Most online marketplaces will do anything to get attention. They send out flurries of emails and press releases. Their ads pop up all over the Internet. They're dying to get coverage in books and online venues like AuctionBytes.
There is an exception to the old saying that the squeaky wheel gets the grease. A site called iOffer (http://www.ioffer.com) goes to the other extreme and keeps a very low profile. In fact, it boasts: "This is not an auction. It's better!" Despite the use of my most persistent investigative reporter techniques, iOffer continues to be a bit of a mystery to me. Requests for interviews invariably result in the sound of silence. Yet its indisputable popularity logically leads to legitimate questions such as:
- How important is it to know something about a marketplace's history, location, and ownership?
- Should you care if you don't have the street address or phone number for your auction marketplace?
- How important is it to research the background of an auction marketplace before you use it?
- How do you obtain information about an e-commerce Web site when the site itself is less than forthcoming with its particulars?
So what's an inquiring buyer or seller to do with iOffer? Despite its low profile, its position as one of the most popular auction sites around makes it hard to ignore. You can read the column Lu Paletta wrote about iOffer for AuctionBytes in 2004 at http://www.auctionbytes.com/cab/abu/y204/m11/abu0131/s03. She gave it a positive review, and her description of how it works is pretty convincing. You should definitely use search engines and discussion forums such as AuctionBytes and PowerSellers Unite to find out more about the company.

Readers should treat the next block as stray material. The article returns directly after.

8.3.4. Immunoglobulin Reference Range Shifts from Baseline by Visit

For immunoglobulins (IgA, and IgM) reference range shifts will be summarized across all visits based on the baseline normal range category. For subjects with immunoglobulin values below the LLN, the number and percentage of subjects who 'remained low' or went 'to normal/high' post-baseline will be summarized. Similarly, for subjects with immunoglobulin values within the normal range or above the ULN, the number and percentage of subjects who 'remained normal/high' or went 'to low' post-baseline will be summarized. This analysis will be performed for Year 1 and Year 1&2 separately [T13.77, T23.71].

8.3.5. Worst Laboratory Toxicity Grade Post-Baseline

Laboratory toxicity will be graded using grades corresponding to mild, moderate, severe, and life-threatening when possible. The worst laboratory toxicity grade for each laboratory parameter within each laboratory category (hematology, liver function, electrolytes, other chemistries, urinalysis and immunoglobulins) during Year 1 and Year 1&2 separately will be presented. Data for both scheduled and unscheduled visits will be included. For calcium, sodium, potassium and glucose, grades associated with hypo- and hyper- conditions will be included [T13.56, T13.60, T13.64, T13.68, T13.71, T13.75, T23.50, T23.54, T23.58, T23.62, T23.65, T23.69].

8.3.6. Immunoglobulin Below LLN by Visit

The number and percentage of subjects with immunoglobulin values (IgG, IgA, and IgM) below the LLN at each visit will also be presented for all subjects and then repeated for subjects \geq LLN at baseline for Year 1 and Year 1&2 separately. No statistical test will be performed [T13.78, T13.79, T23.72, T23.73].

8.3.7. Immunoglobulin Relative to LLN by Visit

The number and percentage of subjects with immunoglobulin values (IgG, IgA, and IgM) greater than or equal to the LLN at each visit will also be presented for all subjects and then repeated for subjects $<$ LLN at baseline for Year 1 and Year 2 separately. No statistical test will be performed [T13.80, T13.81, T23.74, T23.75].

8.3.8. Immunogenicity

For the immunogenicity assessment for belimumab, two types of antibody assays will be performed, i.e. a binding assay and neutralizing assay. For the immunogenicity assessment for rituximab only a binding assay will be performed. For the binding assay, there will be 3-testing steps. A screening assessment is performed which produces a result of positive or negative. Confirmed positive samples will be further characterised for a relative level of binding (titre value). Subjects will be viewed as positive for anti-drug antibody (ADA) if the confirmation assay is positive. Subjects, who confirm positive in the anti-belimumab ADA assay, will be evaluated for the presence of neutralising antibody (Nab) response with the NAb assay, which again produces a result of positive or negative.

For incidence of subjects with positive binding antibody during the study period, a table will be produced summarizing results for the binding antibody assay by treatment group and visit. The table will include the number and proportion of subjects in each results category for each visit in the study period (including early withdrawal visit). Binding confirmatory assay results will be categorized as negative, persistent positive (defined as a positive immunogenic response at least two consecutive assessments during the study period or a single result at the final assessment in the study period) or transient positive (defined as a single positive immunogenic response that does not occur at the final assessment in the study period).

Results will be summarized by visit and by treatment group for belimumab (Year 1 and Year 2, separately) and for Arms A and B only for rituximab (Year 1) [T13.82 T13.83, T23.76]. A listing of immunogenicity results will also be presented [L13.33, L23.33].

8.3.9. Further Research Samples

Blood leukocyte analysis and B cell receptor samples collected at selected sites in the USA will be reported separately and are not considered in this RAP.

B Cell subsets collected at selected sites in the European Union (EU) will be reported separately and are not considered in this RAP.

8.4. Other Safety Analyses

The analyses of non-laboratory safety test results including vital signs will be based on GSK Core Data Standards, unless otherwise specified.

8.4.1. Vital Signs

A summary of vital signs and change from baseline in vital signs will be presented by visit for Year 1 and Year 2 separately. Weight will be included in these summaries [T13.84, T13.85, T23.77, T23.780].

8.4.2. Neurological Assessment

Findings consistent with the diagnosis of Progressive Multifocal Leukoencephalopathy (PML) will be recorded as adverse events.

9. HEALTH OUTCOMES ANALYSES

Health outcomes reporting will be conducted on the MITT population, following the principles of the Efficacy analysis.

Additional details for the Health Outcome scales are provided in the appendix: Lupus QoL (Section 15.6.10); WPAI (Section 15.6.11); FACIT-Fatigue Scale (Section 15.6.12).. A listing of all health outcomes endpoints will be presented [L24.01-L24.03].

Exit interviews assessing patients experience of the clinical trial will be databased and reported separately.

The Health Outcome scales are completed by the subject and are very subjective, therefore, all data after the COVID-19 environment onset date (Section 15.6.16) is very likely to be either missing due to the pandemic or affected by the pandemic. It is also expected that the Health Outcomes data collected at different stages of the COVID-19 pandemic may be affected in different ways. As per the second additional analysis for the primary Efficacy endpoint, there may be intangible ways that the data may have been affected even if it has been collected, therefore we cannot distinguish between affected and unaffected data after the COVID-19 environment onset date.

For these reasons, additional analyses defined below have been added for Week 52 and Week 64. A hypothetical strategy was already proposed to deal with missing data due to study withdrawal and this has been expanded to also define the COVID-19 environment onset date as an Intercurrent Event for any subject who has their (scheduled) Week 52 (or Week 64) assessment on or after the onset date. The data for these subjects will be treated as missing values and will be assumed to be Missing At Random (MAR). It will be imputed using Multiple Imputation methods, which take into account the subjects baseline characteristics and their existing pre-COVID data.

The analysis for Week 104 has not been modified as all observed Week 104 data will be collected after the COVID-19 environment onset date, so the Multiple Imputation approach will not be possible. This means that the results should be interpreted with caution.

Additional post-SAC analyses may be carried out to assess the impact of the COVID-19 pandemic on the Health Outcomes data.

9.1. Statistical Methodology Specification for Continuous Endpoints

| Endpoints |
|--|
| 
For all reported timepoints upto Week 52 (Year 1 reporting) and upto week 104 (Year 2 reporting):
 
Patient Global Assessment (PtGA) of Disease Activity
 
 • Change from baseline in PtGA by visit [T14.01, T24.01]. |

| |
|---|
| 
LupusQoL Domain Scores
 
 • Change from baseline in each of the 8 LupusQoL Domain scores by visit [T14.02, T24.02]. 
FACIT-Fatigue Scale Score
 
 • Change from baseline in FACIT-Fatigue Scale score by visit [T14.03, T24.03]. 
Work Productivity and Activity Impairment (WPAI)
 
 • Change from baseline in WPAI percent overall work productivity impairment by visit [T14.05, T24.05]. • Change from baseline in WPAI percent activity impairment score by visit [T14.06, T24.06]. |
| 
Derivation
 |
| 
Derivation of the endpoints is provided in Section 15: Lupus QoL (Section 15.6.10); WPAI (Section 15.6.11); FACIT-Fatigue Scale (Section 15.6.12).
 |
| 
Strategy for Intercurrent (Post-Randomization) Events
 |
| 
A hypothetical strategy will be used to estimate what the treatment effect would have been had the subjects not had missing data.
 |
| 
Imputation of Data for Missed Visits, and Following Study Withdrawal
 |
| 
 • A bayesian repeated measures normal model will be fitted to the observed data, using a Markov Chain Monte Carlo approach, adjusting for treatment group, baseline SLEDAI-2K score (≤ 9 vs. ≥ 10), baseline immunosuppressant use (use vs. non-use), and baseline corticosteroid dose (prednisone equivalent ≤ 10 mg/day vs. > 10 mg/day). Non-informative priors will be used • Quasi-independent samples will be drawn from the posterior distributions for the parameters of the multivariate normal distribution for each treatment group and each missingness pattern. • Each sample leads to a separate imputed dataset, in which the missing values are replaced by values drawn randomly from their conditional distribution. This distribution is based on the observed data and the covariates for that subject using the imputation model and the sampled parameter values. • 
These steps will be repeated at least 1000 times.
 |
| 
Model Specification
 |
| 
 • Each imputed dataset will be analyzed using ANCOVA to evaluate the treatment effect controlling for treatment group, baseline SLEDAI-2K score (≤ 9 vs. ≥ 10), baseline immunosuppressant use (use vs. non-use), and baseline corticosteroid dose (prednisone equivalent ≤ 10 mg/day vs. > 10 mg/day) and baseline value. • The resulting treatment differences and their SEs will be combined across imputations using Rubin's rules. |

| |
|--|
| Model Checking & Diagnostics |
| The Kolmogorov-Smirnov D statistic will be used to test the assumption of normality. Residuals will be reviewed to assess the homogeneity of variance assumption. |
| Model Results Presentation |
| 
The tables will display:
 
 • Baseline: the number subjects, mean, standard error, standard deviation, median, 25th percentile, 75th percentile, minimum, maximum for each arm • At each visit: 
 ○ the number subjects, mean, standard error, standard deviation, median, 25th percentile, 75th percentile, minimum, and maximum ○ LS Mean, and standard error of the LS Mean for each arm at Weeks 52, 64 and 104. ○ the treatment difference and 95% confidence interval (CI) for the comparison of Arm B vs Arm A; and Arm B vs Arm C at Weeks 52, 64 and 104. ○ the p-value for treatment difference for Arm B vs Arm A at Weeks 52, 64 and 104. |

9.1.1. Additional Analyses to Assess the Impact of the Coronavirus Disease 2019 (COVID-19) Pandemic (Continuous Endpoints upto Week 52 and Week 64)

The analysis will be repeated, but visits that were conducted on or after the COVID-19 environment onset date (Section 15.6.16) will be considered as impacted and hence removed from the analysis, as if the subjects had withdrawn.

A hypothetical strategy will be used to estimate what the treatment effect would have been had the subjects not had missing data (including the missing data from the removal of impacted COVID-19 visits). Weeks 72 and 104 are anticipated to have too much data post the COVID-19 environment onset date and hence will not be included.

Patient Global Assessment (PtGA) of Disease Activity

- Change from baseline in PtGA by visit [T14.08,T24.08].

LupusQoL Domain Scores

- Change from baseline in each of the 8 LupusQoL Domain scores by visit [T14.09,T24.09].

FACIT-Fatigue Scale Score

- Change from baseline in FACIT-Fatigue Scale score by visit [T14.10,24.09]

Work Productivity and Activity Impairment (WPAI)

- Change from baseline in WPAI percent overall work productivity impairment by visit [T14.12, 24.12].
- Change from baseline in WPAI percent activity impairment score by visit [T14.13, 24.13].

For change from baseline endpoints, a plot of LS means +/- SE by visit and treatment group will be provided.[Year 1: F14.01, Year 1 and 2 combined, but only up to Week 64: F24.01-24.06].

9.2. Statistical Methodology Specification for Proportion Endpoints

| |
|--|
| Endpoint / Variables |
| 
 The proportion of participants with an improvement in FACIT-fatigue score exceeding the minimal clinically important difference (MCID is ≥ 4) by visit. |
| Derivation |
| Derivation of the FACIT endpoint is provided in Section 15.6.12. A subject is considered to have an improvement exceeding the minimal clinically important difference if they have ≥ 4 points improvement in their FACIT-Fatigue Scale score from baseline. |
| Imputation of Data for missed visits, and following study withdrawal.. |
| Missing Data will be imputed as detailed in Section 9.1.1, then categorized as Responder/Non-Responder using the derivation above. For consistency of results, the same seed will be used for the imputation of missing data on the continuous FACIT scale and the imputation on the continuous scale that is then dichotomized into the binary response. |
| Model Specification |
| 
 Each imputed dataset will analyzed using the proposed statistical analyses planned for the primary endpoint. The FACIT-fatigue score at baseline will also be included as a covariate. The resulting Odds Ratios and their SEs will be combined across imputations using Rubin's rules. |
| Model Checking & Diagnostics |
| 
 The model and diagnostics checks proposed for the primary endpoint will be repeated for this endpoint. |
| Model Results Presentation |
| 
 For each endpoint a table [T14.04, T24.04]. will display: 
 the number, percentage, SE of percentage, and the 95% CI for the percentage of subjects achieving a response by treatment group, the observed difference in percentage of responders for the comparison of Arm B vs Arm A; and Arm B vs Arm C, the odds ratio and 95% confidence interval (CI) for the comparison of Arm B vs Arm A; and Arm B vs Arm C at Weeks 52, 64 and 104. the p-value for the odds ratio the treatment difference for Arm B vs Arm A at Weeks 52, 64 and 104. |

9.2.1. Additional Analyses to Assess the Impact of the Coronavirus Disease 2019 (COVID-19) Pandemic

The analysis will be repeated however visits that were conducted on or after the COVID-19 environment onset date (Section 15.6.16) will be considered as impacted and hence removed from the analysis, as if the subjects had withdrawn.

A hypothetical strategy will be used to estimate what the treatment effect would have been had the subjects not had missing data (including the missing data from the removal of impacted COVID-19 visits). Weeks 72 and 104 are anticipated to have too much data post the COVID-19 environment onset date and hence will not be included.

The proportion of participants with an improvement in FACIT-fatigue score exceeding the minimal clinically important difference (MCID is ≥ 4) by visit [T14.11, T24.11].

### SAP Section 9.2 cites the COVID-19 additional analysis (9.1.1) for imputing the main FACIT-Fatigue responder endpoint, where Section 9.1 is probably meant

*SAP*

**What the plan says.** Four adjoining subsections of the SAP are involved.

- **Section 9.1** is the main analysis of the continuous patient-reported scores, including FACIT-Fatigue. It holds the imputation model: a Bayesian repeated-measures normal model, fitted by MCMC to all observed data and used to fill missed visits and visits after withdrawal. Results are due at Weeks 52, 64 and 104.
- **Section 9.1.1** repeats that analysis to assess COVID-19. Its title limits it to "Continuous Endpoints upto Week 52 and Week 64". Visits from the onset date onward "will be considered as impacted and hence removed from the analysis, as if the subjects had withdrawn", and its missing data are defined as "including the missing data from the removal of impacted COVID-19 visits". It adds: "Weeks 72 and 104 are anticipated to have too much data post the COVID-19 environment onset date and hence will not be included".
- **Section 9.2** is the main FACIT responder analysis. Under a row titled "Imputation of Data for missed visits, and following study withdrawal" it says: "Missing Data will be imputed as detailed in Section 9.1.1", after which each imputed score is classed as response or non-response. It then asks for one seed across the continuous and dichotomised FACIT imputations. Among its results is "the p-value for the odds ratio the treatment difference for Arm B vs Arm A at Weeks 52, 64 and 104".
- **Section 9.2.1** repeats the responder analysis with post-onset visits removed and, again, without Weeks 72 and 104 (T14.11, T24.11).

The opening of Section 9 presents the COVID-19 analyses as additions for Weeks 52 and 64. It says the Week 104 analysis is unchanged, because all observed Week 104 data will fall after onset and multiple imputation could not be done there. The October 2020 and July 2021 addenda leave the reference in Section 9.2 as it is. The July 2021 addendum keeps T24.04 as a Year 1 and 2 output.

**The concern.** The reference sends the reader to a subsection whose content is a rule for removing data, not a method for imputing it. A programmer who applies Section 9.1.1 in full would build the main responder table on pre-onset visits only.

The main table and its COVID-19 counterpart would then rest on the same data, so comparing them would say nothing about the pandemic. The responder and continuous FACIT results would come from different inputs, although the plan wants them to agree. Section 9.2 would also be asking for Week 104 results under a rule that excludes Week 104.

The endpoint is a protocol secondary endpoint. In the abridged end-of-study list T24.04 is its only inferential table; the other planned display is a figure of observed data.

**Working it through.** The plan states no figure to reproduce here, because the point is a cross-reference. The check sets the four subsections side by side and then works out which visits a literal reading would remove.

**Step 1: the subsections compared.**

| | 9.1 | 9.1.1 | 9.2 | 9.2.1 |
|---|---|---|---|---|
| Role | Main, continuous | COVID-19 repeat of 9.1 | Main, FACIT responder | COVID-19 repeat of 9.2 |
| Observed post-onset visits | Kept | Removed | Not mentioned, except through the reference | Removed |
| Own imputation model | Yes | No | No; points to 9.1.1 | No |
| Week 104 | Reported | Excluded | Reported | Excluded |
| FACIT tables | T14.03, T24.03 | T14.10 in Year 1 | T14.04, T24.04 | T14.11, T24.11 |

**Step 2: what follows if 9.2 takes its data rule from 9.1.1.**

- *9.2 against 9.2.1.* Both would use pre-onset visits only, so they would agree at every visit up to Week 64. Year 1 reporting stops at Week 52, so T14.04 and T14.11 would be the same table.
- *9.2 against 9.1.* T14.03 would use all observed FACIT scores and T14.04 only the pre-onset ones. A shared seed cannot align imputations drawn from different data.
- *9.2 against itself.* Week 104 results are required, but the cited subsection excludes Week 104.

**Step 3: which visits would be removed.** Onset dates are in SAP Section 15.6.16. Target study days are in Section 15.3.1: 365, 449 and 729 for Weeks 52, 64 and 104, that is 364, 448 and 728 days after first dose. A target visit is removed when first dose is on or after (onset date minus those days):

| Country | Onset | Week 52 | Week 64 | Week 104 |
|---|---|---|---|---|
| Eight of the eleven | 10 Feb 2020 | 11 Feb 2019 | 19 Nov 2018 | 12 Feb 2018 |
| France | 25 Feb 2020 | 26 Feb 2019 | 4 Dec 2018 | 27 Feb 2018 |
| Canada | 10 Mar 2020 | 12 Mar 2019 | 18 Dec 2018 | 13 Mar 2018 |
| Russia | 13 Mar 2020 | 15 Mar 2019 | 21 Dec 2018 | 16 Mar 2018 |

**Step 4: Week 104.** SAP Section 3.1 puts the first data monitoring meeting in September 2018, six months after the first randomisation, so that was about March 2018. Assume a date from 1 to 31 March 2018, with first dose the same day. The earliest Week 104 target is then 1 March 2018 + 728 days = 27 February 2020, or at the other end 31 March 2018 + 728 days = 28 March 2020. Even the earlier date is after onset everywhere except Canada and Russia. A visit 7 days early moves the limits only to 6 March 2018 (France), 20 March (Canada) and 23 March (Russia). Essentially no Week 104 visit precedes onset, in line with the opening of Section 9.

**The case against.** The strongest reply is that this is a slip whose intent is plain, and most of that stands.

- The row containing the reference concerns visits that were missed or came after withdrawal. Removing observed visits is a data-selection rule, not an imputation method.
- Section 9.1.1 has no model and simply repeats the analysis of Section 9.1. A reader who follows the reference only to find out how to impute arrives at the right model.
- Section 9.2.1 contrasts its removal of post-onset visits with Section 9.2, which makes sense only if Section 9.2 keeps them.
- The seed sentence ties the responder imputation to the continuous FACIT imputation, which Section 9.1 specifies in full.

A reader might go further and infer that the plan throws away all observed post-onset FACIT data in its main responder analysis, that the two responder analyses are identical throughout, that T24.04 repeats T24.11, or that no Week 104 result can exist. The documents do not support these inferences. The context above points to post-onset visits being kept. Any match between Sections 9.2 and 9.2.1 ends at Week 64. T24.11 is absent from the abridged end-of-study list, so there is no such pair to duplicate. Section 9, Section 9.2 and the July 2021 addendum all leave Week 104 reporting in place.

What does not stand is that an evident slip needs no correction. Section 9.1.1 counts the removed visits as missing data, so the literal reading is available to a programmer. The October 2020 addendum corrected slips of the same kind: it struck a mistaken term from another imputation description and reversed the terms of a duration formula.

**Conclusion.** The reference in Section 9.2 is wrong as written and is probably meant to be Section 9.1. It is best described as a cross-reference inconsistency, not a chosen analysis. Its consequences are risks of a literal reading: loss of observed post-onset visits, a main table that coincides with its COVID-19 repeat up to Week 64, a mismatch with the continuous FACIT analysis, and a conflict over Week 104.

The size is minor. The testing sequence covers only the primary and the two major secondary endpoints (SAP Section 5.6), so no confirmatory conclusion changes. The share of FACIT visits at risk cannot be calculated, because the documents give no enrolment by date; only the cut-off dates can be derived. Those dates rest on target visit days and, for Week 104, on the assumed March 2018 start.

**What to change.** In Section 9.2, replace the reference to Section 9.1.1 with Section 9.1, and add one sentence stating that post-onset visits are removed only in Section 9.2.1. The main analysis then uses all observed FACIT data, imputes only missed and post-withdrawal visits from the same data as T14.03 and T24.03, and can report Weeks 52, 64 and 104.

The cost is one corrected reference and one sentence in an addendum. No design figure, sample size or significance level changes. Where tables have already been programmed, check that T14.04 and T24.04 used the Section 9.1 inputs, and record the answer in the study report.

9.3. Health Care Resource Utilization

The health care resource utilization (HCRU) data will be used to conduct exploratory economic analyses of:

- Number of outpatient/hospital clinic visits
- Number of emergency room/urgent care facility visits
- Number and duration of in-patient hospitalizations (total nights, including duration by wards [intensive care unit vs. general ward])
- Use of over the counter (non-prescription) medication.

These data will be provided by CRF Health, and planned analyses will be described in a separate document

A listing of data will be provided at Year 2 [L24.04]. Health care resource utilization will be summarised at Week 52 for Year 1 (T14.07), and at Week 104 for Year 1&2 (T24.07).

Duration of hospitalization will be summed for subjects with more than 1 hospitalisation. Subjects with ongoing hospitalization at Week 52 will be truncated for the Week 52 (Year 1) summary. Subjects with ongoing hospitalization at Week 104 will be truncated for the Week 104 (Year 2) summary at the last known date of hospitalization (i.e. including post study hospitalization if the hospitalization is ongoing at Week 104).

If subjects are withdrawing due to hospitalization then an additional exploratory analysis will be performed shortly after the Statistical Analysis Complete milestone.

The site allows sellers to offer items either at a fixed price or on a "best offer" basis: rather than setting a price, they have the option of inviting offers from prospective buyers and accepting or rejecting them. Sellers can open stores, and the site has a discussion area along with "clubs" that members can join. iOffer has a local service that lets individuals find buyers and sellers in their immediate area. A nice software tool called Grabber takes your unsold listings from eBay or other sites and imports them to iOffer so you can resell them.
I included the marketplace in a book called Selling Beyond eBay that will be published later the spring. But doing my research wasn't easy. I had a hard time reaching staff people at the site and finding out even the most basic information about them.
The first time I tried to e-mail the PR department, my e-mails bounced back. When I did a blanket e-mail to other parts of the site, nothing happened. Then, someone in another department responded simply that I would be getting a response soon from the PR department. After several weeks, I composed an e-mail with the subject line "Want Coverage in Book? In AuctionBytes?" This time, I got a response from Ryan Boyce. He eventually helped me obtain permission to use some images of iOffer in my book. I never determined Ryan's position in the company, however, and I never spoke to him on the phone. And he didn't get back to me by my deadline for this column.
iOffer is a good alternative to eBay. It offers many innovative services for both buyers and sellers. And lots of individuals use the site successfully without any problems. But in my books, I urge readers to get references and do some investigation before they make a purchase or put something up for sale. So would iOffer be even more popular if it showed a few more of its cards to prospective and current users? That, dear reader, remains a mystery.